If you're adamant about going to school to be a software developer, I would recommend taking programming classes so you're familiar with as many languages as possible — for example, I was able to learn C Sharp, Unity, and Unreal. If you're on the artist side, you might want to consider taking classes to become familiar with 3D modelling and Photoshop.

There are so many paths you can take to find a home in games, and it's worthwhile to explore what you can if you're going to school with the intention of getting into the industry.

Do you think there are any misconceptions, public or professional, surrounding your area of expertise?

A lot of misconceptions revolve around the industry as a whole. I often speak to people who think getting into games is easy, or software development is an easy skill to learn.

From the outside looking in, if you see something that just works in a game it can be easy to assume that it's a simple mechanic to build. More often than not, it takes a lot of work on the back end to create a delightful experience, which is more than an outsider would (or should!) understand just by playing.

Most importantly, if you're passionate about games you need to stick to it, it's not always easy. The industry is still relatively new, which means it is constantly growing and changing.

What advice do you have for someone looking for a job in this profession?

First of all, newcomers should realise they need to be incredibly serious about this career path because while the road can be rewarding, it can be incredibly long. You will likely need to take extra time out of work or school to learn and focus on game-specific skills.

You need to seek out all possible information, which isn't always readily available in a quick Google search, so networking with other game developers, reading up on industry blogs, and keeping your coding skills up to par all matter here.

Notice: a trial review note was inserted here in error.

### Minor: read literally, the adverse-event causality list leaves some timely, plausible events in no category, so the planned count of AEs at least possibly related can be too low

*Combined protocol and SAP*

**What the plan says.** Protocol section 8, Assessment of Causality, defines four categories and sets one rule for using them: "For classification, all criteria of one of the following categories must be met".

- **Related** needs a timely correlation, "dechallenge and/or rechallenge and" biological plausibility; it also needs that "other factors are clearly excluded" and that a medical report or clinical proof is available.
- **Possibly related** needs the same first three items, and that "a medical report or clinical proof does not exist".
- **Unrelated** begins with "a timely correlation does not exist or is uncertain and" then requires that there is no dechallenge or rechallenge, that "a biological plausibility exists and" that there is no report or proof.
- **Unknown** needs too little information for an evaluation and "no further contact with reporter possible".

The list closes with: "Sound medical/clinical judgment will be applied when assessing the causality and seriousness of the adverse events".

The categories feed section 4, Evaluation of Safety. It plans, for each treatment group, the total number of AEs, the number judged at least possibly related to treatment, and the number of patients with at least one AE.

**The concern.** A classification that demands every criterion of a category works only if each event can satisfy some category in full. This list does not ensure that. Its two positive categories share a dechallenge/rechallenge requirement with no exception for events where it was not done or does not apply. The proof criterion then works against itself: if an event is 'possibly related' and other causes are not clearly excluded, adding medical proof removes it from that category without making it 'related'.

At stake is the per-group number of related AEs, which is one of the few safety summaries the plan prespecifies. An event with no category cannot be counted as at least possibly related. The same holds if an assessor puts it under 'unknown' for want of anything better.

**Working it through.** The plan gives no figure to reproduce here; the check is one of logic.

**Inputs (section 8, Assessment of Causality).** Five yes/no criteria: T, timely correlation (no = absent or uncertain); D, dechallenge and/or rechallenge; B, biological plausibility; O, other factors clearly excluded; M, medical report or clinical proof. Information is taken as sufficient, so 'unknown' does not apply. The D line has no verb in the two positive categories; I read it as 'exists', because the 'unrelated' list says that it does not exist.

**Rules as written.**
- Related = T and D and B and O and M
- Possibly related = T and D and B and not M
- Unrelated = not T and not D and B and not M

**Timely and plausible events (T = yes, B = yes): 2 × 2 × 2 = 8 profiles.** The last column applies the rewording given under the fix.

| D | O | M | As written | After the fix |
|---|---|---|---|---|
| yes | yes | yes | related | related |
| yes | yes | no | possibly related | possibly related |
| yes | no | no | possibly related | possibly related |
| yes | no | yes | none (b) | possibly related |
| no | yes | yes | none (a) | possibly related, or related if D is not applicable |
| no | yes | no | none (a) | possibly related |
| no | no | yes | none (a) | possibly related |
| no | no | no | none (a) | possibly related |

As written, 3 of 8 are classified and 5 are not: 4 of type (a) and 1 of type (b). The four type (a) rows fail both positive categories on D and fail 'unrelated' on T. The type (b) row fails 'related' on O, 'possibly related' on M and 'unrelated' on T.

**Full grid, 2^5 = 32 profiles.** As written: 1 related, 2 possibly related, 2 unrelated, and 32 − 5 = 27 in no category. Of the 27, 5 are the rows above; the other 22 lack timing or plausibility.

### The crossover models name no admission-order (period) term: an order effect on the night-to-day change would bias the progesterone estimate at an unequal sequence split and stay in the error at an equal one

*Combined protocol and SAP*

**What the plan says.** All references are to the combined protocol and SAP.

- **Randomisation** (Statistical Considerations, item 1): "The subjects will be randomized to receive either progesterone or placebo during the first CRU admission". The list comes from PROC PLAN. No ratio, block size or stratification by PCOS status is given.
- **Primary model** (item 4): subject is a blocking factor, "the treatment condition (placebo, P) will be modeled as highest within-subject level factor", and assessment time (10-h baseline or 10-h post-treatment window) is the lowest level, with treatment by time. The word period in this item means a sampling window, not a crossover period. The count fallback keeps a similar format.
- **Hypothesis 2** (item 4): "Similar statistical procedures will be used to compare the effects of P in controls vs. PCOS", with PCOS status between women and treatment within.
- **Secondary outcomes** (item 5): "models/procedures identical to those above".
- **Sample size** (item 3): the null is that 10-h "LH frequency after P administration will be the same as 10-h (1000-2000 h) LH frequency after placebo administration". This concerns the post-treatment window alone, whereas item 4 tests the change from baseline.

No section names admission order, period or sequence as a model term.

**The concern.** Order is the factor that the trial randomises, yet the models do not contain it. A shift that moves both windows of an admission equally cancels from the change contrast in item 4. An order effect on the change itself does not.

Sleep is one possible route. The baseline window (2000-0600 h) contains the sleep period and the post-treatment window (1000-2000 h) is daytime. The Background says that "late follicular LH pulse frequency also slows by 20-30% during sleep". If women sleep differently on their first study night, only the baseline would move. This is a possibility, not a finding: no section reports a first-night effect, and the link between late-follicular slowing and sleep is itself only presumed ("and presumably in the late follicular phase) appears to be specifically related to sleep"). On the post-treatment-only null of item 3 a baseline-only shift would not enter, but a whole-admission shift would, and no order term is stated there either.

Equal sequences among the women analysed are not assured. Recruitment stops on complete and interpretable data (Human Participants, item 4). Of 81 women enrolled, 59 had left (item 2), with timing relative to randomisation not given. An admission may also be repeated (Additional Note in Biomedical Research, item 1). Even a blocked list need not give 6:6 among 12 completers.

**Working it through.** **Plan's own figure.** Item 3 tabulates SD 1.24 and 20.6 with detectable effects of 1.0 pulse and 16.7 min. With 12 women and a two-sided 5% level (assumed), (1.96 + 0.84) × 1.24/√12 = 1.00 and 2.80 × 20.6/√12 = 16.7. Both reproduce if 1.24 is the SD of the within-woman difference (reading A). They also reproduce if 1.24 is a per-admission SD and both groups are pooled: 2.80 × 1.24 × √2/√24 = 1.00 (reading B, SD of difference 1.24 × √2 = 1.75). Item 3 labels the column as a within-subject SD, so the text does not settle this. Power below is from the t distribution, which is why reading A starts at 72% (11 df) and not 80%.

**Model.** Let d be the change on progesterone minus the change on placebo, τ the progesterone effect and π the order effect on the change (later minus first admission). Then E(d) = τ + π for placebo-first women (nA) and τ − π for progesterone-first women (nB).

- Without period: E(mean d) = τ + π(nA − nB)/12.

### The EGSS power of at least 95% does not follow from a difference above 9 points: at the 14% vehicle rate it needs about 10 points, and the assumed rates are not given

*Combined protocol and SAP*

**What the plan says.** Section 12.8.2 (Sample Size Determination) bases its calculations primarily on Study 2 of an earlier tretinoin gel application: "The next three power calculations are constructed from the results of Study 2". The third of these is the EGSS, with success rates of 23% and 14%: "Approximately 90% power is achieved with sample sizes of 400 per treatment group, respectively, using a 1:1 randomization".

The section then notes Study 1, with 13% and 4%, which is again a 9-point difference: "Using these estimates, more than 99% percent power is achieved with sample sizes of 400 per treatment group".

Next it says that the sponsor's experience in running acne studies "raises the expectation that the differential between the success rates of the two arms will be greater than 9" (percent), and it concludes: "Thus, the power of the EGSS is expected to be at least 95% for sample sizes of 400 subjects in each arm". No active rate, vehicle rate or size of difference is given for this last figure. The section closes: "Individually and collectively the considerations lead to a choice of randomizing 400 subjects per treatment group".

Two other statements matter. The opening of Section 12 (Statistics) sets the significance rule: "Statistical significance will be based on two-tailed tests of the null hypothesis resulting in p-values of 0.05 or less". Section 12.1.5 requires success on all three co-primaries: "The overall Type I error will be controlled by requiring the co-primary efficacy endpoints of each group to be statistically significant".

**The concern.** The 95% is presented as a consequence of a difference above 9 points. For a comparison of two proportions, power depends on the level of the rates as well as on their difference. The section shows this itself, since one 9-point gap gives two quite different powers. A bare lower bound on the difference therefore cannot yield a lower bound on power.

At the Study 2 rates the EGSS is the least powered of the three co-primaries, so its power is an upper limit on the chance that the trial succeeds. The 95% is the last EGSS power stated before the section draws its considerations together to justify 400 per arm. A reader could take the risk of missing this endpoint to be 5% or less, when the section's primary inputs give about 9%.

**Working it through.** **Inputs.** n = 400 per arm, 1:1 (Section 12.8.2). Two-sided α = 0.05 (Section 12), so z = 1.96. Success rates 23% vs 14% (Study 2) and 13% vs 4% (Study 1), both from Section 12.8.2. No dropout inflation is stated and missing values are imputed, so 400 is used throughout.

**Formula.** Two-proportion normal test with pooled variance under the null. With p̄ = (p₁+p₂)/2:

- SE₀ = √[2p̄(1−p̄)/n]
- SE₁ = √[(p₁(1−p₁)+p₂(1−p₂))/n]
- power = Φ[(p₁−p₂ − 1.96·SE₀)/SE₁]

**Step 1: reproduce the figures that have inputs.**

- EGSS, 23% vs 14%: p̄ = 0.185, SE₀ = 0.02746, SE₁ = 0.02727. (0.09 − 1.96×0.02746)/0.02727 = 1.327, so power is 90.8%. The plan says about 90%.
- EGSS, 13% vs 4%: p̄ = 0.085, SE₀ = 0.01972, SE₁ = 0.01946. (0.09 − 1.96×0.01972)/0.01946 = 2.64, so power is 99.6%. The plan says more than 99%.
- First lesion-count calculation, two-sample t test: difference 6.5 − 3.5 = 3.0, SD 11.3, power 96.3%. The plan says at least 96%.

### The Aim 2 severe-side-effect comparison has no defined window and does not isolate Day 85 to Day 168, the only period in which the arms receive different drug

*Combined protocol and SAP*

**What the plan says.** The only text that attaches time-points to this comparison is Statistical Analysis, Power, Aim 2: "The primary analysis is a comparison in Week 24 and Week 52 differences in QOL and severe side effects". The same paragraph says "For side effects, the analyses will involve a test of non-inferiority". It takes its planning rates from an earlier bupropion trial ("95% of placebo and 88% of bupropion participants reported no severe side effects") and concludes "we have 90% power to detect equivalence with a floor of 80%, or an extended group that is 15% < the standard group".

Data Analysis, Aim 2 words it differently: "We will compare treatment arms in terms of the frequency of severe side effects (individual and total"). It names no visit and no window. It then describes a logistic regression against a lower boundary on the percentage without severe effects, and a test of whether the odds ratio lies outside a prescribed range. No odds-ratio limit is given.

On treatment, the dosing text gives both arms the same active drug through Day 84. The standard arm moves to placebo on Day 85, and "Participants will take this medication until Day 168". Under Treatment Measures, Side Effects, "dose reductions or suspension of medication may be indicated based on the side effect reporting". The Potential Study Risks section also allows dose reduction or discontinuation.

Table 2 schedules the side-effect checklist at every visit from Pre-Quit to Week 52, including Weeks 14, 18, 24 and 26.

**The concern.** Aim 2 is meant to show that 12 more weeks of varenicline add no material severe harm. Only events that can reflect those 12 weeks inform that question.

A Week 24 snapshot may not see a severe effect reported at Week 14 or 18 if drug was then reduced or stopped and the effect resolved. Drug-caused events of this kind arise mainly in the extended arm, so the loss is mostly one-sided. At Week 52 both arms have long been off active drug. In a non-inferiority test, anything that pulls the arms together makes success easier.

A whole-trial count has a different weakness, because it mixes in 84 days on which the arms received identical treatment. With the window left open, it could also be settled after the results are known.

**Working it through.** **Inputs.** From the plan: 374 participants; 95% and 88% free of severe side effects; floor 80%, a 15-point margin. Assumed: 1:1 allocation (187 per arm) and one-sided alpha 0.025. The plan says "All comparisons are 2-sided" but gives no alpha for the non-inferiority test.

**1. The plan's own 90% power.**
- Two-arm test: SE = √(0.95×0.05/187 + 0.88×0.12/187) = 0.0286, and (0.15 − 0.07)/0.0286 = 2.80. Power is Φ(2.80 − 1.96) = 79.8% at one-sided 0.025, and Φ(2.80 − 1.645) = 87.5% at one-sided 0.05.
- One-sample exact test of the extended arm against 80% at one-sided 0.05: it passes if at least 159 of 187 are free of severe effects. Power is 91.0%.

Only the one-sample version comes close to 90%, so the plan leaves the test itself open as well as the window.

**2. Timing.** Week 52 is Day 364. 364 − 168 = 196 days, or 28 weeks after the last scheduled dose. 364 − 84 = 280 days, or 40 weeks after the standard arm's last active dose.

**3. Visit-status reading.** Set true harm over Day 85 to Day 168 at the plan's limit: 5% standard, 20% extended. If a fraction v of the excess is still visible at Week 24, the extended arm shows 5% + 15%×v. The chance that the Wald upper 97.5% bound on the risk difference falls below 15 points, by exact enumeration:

One specific example of this is when I was learning C Sharp, I had to do my own research and learn what else I'm capable of doing with this language. This research and education were born purely out of my own desire to take my skills to the next level.

How has the shift from office to remote working impacted your role, if at all?

I don't think this shift has really impacted me or my work in any major way. My workload hasn't changed but I'm not using the exact same hardware as I normally do at the office. The biggest impact I've noticed has been in communication with the team, which is dramatically different.

You can't just turn around or walk over to someone's desk to help them. Now it's more direct messaging channels or determining when it's worthwhile to get on a call with someone so that you're not spending all your time trying to do a simple task in writing. Trying to decipher what someone is trying to say over text is a little more difficult.

What does your typical day look like when working remotely?

A month before the shelter in place orders began, I moved to Toronto to minimise my commute, which had been four-to-five hours roundtrip a day. The shift to working from home hasn't been as drastic as that transition.